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Hydrogen

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Hydrogen

  1. 1. Kacy
  2. 2. <ul><li>Atomic number </li></ul><ul><ul><li>The number of protons in an atomic nucleus </li></ul></ul><ul><li>Atomic mass </li></ul><ul><ul><li>The mass of an atom </li></ul></ul><ul><li>Number of Protons/Electrons: 1 </li></ul><ul><li>Number of Neutrons: 0 </li></ul><ul><li>Classification: Non-metal </li></ul><ul><li>Melting point: -259.14*C -434.45203*F </li></ul><ul><li>Boiling point: -252.87*C -423.166*F </li></ul><ul><li>Date of discovery: 1766 by Henry Cavendish </li></ul><ul><li>Name origin: Greek words hudor (water) and gennan (generate) </li></ul>
  3. 3. <ul><li>Hydrogen is the simplest and most abundant element in the universe </li></ul><ul><li>It is estimated that 90% of the visible universe is composed of hydrogen. </li></ul>
  4. 4. <ul><li>U.S. production: 3 billion cubic feet per year. </li></ul><ul><li>Hydrogen is prepared by: </li></ul><ul><ul><li>steam on heated carbon </li></ul></ul><ul><ul><li>decomposition of certain hydrocarbons with heat </li></ul></ul><ul><ul><li>reaction of sodium or potassium hydroxide on aluminum </li></ul></ul><ul><ul><li>electrolysis of water </li></ul></ul><ul><ul><li>displacement from acids by certain metals </li></ul></ul>
  5. 5. <ul><li>There is an estimated 400 to 500 hydrogen-fueled vehicles in the U.S. </li></ul><ul><ul><li>Mostly in California </li></ul></ul><ul><li>Most of these vehicles are buses and automobiles powered by electric motors </li></ul><ul><ul><li>They store hydrogen gas or liquid on board and convert the hydrogen into electricity for the motor using a fuel cell </li></ul></ul><ul><ul><li>Only a few of these vehicles burn the hydrogen directly (producing almost no pollution). </li></ul></ul><ul><li>The present cost of fuel cell vehicles greatly exceeds that of conventional vehicles in large part due to the expense of producing fuel cells </li></ul><ul><li>Liquid hydrogen is used in the study of superconductors and, when combined with liquid oxygen, makes an excellent rocket fuel. </li></ul>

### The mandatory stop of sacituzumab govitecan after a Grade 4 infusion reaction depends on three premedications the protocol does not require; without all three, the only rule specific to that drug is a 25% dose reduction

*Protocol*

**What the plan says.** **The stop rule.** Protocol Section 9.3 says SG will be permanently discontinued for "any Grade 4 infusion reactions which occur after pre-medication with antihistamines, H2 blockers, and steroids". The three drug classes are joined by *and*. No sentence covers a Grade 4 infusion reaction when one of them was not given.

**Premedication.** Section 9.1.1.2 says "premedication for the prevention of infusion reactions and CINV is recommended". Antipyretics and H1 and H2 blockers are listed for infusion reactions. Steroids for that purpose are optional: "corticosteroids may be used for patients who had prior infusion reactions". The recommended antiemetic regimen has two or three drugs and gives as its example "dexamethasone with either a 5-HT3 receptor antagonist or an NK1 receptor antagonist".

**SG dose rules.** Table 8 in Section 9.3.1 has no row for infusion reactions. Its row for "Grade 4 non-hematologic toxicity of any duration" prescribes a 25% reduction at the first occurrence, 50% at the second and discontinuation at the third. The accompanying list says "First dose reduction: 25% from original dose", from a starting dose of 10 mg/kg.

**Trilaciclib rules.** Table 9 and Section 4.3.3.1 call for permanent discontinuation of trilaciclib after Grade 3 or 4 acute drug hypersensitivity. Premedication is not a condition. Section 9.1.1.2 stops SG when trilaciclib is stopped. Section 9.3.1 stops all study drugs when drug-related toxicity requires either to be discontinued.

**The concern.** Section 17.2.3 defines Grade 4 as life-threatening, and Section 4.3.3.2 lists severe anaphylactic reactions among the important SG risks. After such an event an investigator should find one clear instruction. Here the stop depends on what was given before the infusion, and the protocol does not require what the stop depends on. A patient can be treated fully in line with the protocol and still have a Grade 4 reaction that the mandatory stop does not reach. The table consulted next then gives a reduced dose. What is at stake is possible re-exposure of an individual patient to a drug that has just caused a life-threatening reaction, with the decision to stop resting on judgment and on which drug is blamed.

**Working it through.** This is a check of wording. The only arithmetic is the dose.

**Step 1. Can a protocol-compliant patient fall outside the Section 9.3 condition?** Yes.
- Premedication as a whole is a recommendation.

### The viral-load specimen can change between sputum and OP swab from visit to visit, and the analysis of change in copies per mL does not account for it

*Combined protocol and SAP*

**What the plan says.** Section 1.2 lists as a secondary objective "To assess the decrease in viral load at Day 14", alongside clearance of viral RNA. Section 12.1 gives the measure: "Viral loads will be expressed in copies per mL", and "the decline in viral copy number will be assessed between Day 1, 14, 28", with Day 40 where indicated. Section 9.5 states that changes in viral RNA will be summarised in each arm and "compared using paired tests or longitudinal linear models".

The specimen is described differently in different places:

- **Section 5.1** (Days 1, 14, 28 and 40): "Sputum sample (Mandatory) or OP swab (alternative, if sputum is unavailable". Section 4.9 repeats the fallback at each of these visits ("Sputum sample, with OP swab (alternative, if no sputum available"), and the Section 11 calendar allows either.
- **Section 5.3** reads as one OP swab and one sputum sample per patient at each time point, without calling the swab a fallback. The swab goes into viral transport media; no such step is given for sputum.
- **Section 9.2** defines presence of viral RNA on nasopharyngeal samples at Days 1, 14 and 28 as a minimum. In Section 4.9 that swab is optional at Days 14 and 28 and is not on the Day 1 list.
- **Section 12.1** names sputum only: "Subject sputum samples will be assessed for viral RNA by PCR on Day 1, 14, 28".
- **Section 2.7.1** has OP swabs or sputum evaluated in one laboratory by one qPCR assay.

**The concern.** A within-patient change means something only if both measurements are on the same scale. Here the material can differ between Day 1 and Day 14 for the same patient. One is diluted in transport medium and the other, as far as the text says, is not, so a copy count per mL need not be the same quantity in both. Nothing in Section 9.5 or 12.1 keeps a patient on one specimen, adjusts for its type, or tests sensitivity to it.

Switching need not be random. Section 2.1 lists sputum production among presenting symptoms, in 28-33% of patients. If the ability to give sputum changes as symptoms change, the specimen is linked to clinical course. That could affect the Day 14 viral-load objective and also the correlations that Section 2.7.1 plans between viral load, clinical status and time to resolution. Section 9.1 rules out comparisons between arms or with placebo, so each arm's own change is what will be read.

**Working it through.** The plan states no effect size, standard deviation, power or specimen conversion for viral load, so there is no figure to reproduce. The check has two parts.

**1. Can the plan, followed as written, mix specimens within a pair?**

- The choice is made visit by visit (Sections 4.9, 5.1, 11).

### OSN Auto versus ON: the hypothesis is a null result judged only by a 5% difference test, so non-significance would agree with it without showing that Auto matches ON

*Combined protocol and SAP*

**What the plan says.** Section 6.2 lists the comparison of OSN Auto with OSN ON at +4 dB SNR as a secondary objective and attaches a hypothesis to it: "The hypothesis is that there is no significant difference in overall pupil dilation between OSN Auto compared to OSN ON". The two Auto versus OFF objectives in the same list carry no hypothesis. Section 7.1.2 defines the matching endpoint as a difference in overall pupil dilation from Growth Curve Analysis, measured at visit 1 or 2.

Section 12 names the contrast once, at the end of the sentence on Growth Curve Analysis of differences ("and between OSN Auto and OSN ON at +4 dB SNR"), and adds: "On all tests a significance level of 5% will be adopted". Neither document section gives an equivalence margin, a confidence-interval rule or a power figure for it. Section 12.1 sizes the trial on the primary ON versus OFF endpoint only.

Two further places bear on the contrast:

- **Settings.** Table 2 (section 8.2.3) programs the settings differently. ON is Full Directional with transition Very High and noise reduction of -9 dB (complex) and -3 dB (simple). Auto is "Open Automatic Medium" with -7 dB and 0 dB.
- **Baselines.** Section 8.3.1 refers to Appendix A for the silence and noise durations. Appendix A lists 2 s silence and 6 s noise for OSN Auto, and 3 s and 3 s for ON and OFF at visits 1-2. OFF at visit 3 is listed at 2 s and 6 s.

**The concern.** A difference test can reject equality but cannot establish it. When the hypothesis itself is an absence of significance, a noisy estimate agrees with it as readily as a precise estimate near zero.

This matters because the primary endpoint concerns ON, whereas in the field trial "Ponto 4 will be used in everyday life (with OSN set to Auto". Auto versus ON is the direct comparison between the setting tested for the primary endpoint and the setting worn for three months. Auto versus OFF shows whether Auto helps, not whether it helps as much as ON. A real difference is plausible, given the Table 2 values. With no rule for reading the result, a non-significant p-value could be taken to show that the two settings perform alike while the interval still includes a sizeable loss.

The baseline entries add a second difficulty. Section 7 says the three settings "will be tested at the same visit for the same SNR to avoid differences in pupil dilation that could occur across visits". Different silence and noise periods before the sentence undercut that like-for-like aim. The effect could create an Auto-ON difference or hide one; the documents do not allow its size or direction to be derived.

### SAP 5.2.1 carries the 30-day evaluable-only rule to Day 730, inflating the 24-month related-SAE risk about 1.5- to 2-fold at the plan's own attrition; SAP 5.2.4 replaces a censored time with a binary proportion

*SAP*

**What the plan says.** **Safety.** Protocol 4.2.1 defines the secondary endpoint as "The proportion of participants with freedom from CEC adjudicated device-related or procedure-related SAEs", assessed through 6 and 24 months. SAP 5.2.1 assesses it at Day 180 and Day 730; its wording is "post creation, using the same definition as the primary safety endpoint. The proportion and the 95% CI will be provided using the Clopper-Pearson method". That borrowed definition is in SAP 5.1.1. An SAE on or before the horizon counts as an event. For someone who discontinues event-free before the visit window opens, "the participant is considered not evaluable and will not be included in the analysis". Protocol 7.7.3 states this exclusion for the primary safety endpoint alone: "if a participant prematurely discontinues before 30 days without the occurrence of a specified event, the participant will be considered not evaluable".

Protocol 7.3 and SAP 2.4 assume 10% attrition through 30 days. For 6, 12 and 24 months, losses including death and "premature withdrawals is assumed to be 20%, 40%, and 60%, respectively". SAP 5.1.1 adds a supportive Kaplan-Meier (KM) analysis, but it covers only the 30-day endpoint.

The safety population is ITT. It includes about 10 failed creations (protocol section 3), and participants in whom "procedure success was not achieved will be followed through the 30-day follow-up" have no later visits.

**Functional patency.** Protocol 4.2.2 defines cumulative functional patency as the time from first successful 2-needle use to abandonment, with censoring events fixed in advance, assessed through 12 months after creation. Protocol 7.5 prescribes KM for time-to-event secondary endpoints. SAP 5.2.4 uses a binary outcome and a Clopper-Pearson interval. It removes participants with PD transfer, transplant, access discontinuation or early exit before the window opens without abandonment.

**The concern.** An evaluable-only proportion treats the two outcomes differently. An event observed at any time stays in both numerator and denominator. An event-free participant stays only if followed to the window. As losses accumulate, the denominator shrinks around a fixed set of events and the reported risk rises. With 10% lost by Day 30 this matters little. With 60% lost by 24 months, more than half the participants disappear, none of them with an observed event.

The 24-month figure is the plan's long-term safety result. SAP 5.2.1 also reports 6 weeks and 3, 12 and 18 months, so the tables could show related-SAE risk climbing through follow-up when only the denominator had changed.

6. 6. <ul><li>Pure hydrogen is a gas, but it is barely found in our atmosphere </li></ul><ul><li>Hydrogen occurs primarily in combination with oxygen in water </li></ul><ul><ul><li>Its also present in organic matter such as living plants, petroleum, coal, etc. </li></ul></ul><ul><li>Hydrogen is the lightest element, so it can combine with all other elements -- sometimes explosively -- to form compounds. </li></ul><ul><li>Large amounts of hydrogen are combined with nitrogen from the air to produce ammonia (NH 3 ) through a process called the Haber process. </li></ul><ul><li>Hydrogen is also added to fats and oils, such as peanut oil, through a process called hydrogenation. </li></ul>
  7. 7. H 2 O                           
  8. 8. <ul><li>Hydrogen has three common isotopes. </li></ul><ul><li>The simplest isotope, called protium, is just ordinary hydrogen. </li></ul><ul><li>The second is a stable isotope called deuterium </li></ul><ul><ul><li>Discovered in 1932 </li></ul></ul><ul><li>The third isotope is called tritium </li></ul><ul><ul><li>Discovered in 1934 </li></ul></ul>
  9. 9. <ul><li>16 Nov 2008 <http://darkwing.uoregon.edu/~ch111/L12. htm>. </li></ul><ul><li>19 Nov 2008 <www.eia.doe.gov/kids/energyfacts/sourc es/IntermediateHydrogen.html >. </li></ul><ul><li>15 Nov 2008 http://periodic.lanl.gov/elements/1.html. </li></ul>

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